The best photography book of the past 12 months

“His photography”, writes Sandra Coney in an essay in the illustrated book of black and white photographs, Nature Boy: The photography of Olaf Petersen, “has been a secret enjoyed by only a few for far too long.” Peterson (1915-1994) was cult, or actually less than that: he was commercial, a wedding and portrait photographer, and a photojournalist for Weekly News. In other words he was a hack, but his artistry was hidden in plain sight. Nature Boy brings it into the light, shares the secret; wisely, judges at the 2023 Ockham New Zealand national book awards have longlisted it for the illustrated non-fiction prize. Good. It’s too antique to win the prize – there are other, more topical books, engaged with contemporary New Zealand – but I hope it makes the shortlist, in recognition of the tastefully designed full-page layouts of Peterson’s photos in the 1950s, 60s and 70s of Auckland’s west coast beaches. The book is a knock-out.

Olaf Petersen, Usual Spot, 1968. Tāmaki Paenga Hira Auckland War Memorial Museum.

The book is produced in association with the Auckland War Memorial Musuem, which means, in part, an opportunity for some of New Zealand’s biggest bores to produce deathless essays. Peterson, blathers a worthy by the name of Dr David Gaimster, “is New Zealand’s pre-emiment nature photographer of the 20th Century.” Frankly this is total bullshit. Where are the flowers, where are the alpine meadows, where are the snows and the seaweeds and the birds? The birdlife in Nature Boy is distant, or played for laughs; Peterson was no Geoff Moon, New Zealand’s pre-eminent ornithological photographer of the 20th Century, who placed goldfish in ornamental ponds and waited with his time-lapse cameras to catch kingfishers diving in for their supper.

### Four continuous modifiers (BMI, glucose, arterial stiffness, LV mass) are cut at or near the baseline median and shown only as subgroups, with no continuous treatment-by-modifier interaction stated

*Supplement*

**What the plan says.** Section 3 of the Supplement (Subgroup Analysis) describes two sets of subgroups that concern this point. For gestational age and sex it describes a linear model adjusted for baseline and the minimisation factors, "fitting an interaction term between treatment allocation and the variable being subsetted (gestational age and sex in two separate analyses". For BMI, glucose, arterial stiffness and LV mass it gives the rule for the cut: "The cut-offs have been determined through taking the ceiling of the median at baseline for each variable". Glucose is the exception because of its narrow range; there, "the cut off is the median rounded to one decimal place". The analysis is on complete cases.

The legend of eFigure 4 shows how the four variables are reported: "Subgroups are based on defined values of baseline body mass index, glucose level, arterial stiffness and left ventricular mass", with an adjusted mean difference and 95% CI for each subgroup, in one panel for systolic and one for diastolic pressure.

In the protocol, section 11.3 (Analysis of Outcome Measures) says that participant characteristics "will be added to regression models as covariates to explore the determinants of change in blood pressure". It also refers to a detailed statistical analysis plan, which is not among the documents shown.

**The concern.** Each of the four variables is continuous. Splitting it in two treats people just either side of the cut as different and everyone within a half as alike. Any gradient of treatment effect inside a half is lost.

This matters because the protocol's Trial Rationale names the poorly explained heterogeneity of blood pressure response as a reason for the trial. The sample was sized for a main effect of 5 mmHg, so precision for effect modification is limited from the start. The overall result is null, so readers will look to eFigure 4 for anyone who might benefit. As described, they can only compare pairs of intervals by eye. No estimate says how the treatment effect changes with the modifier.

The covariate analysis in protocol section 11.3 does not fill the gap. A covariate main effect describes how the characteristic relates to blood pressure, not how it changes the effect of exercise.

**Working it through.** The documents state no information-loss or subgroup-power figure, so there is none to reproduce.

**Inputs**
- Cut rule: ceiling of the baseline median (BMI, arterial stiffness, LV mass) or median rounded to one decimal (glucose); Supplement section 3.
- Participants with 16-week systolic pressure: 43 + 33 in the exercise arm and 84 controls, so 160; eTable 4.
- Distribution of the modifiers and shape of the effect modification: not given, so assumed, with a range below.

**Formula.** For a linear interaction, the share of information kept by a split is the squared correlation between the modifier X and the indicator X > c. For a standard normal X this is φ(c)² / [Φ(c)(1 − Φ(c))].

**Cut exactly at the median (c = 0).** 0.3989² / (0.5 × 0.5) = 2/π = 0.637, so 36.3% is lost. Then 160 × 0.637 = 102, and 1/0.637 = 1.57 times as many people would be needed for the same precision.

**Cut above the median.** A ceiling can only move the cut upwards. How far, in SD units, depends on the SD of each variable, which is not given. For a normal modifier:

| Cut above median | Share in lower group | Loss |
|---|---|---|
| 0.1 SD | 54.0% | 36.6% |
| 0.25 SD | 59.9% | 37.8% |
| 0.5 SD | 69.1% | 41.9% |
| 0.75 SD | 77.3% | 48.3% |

Likewise, the attempts by other contributors to Nature Boy to place Petersen alongside painters Bill Hammond, Theo Schoon and Don Binney misses the mark. The comparisons are odious. You don’t need to rope in artists to argue that Peterson was creating works of art. You just have to look. The art writer and curator Justin Paton has always known how to look at a painting, or a work of art, and tell you what he sees; that perception is absent in Nature Boy, although Peterson himself lets us in on the way he was a student of sand. “I’ve learnt what to expect if I go out after a storm,” he’s quoted. “Drying sand in an early or late light is especially effective.”

Olaf Petersen, I’m Late, 1952. Tāmaki Paenga Hira Auckland War Memorial Museum.

Peterson lived his whole life in rural Swanson. A born and bred westie, then, and Sandra Coney places him in that context in her essay. There are photos of Piha, and Muriwai, but the beach that attracted him the most, where he looked the hardest, was Te Henga, or Bethells. Andrew Clifford writes, “His friend and fellow photographer Frank Hoffmann considered Peterson’s nature photography to be the result of a ‘total immersion in pictorial awareness’.” Nicely said. Nature Boy offers a total immersion in the light and textures of the west coast beaches, from a distant time of black and white, before the devastations of Cyclone Gabrielle, in a state of innocence and bliss.

Olaf Petersen, Morning Calm [Piopiotahi (Milford Sound)], c. 1958. Tāmaki Paenga Hira Auckland War Memorial Museum.

  Nature Boy: The Photography of Olaf Petersen edited by Catherine Hammond and Shaun Higgins (Auckland University Press)  is available in bookstores nationwide.

Steve Braunias is the literary editor of Newsroom's books section ReadingRoom, a noted writer at the NZ Herald, and the author of 10 books.

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